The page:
“The Justice Department claims that the faulty projections were not simply naïveté, but rather a deliberate effort to produce inflated, fraudulent ratings. “The complaint asserts that S.& P. staff chose not to update computer programs because the changes would have led to harsher ratings, and a potential loss of business,” (e.s.)
“I was there. It is not possible that companies like S&P, Fitch and other rating agencies didn’t know how to do securities analysis — they invented it. The S&P Book was widely used as a shorthand method of evaluating a stock or bond for decades before I arrived on Wall Street. They were known and trusted for their data and their crunching of data. It isn’t possible that they wouldn’t know that the ratings were artificially inflated. They were only concerned with collecting fees and covering their behinds with “plausible deniability.”What they gave up was the their reputation for truth and clarity. Now they can’t be trusted.
And the same goes triple for the investment banks who brought those bogus mortgage bonds to market. Wall Street is a small place. Everyone but the customers and borrowers knew what was going on and everyone knew a huge bust was coming. If they knew and the regulators knew, why did they allow it play out when the warning signs were already clear in the early 2000’s.” Neil F Garfield, http://www.livinglies.me
For assistance with presenting a case for wrongful foreclosure or to challenge whoever is taking your money every month, please call 520-405-1688, customer service, who will put you in touch with an attorney in the states of Florida, Tennessee, Georgia, California, Ohio, and Nevada. (NOTE: Chapter 11 may be easier than you think).
Editor’s Analysis: When you see movies like Too Big to Fail and read any of the hundreds of books published on the great recession, you must be left with a sense of outrage and/or disappointment that our government and our major banks tacitly approved of the illegal activities undertaken by all the participants in what turned out to be a PONZI scheme covered over by a fraudulent scheme they called “Securitization.”
Despite some people raising the concern that the homeowners were hit hardest by the criminal enterprise, any concern for them vanished in the face of an invalid assumption by Hank Paulson and Ben Bernanke that the economy would fail and society would fall apart if they didn’t bail out the banks. If anything, the behavior of the banks was the equivalent of NOT bailing them out because they never honored their part of the bargain — increasing the flow of capital into the economy through loans and investments. While that understanding should have been reduced to writing, it was obvious that the banks would lend out money with extra capital infused into their balance sheet. Except they didn’t.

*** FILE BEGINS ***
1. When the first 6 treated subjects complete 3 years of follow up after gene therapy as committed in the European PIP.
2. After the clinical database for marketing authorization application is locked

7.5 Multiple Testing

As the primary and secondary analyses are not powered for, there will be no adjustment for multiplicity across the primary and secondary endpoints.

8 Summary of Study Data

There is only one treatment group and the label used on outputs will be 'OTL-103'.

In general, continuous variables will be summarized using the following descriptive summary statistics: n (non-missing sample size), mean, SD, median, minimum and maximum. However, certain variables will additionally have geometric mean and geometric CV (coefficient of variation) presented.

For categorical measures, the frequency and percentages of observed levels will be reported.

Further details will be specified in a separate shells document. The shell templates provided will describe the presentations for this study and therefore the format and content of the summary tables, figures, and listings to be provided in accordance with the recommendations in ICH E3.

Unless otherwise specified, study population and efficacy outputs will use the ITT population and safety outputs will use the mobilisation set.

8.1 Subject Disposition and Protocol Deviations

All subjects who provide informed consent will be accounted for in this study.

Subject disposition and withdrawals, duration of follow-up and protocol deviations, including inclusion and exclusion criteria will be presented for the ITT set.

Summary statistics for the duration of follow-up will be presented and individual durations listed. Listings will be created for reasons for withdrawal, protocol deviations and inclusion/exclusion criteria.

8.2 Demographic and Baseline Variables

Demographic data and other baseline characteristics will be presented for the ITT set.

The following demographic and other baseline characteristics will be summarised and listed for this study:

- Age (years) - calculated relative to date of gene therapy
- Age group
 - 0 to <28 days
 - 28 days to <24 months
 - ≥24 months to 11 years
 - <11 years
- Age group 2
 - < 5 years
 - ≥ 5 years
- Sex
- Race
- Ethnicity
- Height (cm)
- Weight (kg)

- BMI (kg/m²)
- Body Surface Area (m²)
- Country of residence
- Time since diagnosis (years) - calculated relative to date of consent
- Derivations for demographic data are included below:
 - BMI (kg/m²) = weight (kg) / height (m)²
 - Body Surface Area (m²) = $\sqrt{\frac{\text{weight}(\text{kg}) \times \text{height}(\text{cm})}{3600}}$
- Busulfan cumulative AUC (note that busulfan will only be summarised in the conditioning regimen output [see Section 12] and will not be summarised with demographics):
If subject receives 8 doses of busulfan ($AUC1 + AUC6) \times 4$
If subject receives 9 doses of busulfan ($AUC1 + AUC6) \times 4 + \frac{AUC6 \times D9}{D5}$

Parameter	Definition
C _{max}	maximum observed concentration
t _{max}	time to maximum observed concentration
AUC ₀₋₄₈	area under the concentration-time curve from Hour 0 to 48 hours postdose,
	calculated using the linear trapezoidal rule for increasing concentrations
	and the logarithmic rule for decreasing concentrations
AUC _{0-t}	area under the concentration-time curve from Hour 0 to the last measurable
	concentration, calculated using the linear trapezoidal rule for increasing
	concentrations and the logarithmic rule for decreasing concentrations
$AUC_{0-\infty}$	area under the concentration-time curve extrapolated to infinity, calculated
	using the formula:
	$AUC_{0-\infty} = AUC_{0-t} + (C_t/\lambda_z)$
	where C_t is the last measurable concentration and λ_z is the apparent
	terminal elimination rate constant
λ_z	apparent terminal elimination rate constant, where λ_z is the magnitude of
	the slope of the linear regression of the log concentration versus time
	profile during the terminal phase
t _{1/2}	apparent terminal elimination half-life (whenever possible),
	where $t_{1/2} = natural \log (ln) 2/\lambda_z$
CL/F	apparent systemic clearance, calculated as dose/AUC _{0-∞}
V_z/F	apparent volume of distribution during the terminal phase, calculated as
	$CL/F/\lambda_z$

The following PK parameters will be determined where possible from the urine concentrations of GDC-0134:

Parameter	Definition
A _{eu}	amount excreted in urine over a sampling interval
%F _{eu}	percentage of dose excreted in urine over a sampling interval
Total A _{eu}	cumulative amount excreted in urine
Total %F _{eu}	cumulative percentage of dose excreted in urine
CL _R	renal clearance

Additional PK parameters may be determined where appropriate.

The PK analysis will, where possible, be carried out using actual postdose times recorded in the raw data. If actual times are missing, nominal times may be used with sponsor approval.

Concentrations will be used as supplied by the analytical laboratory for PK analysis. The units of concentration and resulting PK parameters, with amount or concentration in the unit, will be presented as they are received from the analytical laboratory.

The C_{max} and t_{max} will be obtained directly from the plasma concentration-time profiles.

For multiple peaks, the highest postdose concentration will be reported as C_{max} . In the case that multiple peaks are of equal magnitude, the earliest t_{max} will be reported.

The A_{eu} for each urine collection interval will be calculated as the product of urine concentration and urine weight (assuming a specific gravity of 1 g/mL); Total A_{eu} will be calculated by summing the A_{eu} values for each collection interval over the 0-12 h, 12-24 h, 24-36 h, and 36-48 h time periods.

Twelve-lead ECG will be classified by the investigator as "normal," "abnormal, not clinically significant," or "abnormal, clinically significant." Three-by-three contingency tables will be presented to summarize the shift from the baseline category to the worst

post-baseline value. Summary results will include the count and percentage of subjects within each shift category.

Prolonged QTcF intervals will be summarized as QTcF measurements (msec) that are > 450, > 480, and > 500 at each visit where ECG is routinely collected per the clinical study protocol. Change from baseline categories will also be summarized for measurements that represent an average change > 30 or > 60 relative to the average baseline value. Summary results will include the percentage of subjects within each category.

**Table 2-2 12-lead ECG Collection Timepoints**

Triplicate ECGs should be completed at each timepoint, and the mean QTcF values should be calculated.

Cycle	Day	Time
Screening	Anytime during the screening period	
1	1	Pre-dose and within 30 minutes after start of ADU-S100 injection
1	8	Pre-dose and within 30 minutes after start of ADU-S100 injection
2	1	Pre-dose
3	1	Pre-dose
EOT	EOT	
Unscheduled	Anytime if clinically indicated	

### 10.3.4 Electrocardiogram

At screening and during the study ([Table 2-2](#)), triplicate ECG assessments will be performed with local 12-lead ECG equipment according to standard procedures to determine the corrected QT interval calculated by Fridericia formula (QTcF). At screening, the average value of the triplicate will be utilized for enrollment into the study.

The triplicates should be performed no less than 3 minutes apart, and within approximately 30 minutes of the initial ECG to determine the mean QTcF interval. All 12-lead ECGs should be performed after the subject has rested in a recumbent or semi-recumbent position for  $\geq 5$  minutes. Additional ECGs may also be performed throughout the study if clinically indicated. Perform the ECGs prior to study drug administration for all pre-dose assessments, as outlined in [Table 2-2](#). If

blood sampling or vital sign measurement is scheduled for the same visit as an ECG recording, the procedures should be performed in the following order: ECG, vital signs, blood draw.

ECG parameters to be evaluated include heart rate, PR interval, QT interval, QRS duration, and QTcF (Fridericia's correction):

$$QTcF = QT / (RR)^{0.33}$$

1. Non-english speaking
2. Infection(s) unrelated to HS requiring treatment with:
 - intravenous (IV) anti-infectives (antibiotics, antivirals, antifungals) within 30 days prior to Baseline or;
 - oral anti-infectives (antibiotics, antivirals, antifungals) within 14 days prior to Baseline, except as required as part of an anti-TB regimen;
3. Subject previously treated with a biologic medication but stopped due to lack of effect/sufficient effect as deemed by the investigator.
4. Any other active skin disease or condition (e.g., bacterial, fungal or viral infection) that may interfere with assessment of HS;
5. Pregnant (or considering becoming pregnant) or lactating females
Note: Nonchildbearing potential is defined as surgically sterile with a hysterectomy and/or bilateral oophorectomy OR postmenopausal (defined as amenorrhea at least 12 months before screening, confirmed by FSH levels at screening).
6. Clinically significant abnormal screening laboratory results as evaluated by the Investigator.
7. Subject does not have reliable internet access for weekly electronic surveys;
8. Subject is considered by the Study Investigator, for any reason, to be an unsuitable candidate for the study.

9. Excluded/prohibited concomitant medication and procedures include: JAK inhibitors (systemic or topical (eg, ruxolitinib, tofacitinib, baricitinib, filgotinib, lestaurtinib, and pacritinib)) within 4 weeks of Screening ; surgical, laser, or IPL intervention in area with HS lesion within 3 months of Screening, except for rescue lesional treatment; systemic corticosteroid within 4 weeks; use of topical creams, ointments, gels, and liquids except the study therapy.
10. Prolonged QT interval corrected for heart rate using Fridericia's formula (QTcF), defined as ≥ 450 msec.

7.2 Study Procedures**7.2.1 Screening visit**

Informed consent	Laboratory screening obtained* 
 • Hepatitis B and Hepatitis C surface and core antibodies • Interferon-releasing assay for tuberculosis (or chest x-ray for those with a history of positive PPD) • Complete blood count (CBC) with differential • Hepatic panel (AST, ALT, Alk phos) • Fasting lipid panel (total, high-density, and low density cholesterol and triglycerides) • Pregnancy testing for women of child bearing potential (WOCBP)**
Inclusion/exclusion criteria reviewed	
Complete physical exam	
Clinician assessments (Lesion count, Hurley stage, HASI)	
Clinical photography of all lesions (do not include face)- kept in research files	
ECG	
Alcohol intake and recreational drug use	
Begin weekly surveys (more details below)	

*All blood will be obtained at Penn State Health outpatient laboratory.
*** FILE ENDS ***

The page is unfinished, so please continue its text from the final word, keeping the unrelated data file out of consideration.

And the world didn’t end, but there was chaos all over the world because the banks were and continue sitting on a bounty that has not been subject to any audit or accounting.
As I expected, the rating agencies are now being sued not for negligence but for intentionally skewing the ratings knowing that stable managed funds were restricted from investing in anything but the safest securities (meaning the highest rating from a qualified rating agency). It is the same story as the appraisers of real property who were pressured into inflating and then re-inflating the prices of property whose value was left far behind. Both the rating agencies and the appraisers who participated in this illicit scheme caved in to threats from Wall Street that they would never see any business again if they didn’t “play ball.”
The very structure and the actual movement of money and documents would tip off an amateur securities analyst. Starting with the premise of securitization and an understanding of how it works (easily obtained from numerous sources) any analysis would have revealed that something was wrong. Securities analysis is not just sitting at a desk crunching numbers. It is investigation.
Any investigation at random picking apart the loan deals, the diversion of title from the REMIC trusts, the diversion of money from the investors to a mega-account in which the investors’ money was indiscriminately commingled, thus avoiding the REMICs entirely, would lead to the inevitable conclusion that even the highest rated tranches and the highest rated bonds, were a complete sham. Indeed internal memos at S&P shows that it was well understood by all — they even made up a song about it.
The analysis by the people at S&P omitted key steps so they wouldn’t be accused of knowing what was going on. It is the same as the underwriting of the loans themselves where the underwriting process was reduced to a computer platform in which the aggregator approved the loan — not he originator — and the investment banker wired the funds for the loan on behalf of the Investors, but the documents showed that it was the originator, who was not allowed to touch any of the money funded for loans, whose name was placed on the note and mortgage. Why?
Any good analyst would have and several did ask why this was done. They got back a double-speak answer that would have resulted in an unrated or low-rated mortgage bond, with a footnote that the REMICs may never have been funded and that therefore without other sources of capital they could not possibly have purchased the loans. Which means of course that the REMICs named in foreclosures over the past 5-6 years.
Some of the best analysts on Wall Street saw at a glance that this was a PONZI scheme and a fraudulent play on the word “Securitization.” Simply tracing the parties to their real function would and still will reveal that all of them were acting in nominee capacities and not as true agents of the investors or participants in the securitization scheme.
And the nominees include but are not limited to the REMIC itself, the Trustee for the REMIC, the subservicer, the Master Servicer, the Depositor, the aggregator, the originator, and the law firms, foreclosure mills and companies like LPS and DOCX who sprung up with published price sheets on fabrication of documents and forgeries of of those documents to convince a court that the foreclosure was real and valid. The whole thing was a sham.